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|Charles Ponzi, Boston Financial Analyst|
The Spoils of the Madoff Scam to Be Sold at November Auction
Ruth's Emerald Ring, Bernie's Velveteen Slippers and the Desk Where He Ran His Scam on the Block
By ANNA SCHECTER and BRIAN ROSS
Photos of Madoff Property Up for Auction: Life's Luxury For BLM
Time Magazine Photo Essay of Bernie Madoff's Stolen Luxury Items. Nasdaq Chairman to Ponzi Billionaire.
Yachting With Bernie: He owned 3 boats. I like the 38 foot Lobster Speedster
The desk that authorities believe Bernard Madoff used to run his multi-billion dollar scam will be sold at auction next month along with his velveteen, monogrammed slippers and one of Ruth's diamond rings.
Ponzi scheme, according to the United States Marshal Service, which has been handling the sale of the spoils of Madoff's criminal enterprise.
"These pieces are the last of what once occupied the homes and lives of Bernard and Ruth's residences in New York city and Montauk, New York," said Joseph R. Guccione, the U.S. Marshal for the Southern District of New York.
The nine-drawer desk, made of yew wood, was located in the Manhattan penthouse apartment where authorities say Madoff most likely ran his scheme, safely away from prying eyes in his nearby office.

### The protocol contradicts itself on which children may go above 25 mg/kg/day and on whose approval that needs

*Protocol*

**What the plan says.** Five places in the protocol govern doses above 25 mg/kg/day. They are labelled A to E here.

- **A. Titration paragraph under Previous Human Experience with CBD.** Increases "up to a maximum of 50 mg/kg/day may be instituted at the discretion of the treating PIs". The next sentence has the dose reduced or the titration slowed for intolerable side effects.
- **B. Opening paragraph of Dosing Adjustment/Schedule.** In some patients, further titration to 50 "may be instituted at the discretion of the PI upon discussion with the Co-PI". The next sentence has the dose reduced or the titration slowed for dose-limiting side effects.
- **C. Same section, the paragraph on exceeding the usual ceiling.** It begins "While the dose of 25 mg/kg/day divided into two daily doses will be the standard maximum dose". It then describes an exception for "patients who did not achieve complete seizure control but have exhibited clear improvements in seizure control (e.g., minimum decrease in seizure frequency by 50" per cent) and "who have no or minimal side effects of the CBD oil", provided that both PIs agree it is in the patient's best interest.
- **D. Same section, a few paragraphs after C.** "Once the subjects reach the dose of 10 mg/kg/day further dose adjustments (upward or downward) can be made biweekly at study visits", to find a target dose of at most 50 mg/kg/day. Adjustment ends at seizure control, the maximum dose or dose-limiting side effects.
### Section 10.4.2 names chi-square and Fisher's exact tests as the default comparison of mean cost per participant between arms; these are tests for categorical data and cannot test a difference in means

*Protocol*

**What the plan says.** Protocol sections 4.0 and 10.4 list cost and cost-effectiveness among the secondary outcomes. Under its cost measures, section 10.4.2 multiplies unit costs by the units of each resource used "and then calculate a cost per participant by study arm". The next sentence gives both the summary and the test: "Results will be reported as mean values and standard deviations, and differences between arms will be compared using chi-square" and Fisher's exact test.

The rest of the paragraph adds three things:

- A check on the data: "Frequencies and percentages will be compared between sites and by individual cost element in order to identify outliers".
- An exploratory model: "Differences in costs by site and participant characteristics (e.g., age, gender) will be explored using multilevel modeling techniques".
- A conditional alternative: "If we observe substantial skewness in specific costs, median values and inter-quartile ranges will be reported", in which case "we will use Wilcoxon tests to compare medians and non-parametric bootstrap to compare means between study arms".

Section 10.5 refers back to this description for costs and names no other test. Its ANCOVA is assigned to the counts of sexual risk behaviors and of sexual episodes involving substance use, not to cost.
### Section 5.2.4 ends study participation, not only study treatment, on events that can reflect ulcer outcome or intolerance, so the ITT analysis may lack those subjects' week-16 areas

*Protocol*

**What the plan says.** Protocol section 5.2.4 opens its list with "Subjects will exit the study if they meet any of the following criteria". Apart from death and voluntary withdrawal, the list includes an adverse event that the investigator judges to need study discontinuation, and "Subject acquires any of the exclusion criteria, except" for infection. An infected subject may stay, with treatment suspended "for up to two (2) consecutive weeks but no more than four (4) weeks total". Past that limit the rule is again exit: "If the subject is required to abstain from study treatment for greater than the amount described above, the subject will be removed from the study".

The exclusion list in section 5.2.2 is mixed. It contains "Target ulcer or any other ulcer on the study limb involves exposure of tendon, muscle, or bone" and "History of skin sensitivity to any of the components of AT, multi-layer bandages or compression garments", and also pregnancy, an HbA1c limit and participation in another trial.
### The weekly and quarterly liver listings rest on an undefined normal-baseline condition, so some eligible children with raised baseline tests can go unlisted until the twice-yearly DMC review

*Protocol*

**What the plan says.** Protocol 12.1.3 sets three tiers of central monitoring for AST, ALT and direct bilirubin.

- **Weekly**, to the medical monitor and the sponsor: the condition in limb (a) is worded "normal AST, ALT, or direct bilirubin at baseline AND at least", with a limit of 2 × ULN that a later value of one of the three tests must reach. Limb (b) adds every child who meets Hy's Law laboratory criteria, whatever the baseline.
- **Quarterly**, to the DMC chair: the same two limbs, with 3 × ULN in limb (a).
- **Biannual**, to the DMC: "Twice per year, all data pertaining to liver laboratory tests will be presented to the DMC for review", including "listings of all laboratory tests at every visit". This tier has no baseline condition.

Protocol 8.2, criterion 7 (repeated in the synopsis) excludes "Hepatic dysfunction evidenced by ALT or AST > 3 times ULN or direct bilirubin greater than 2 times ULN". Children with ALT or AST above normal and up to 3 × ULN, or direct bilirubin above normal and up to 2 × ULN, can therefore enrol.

The Marshals Service distributed pictures today of some of the items to stir interest in the sale, set for November 13.
Among the most interesting pieces is the Steinway grand piano that graced the Madoff's well-decorated penthouse and Bernie's size 8 ½ velveteen slippers with red quilt lining, monogrammed in gold threat with the initials BLM.
More Bernard Madoff property going up for auction
NEW YORK — Bidders at a federal auction next month will have a chance to walk in the figurative footsteps of convicted Ponzi schemer Bernard Madoff.
A size 81/2 pair of black, velveteen slippers, with red quilted lining and Madoff's initials embroidered in gold thread, is scheduled to be among more than 400 pieces for sale during the latest in a series of auctions aimed at compensating the thousands of victims of Madoff's multibillion-dollar scam.
While federal officials welcome the combined sales revenue, the total represents a fraction of what Madoff stole by victimizing charities, celebrities and average investors worldwide. As of Oct. 15, the court-appointed trustee seeking Madoff's assets had allowed nearly $5.7 billion in claims filed by thousands of those victimized by the disgraced former Nasdaq chairman.
Madoff won't be around to observe the upcoming auction in person. He's serving a 150-year prison term at a medium-security federal correctional facility in Butner, N.C., after pleading guilty last year.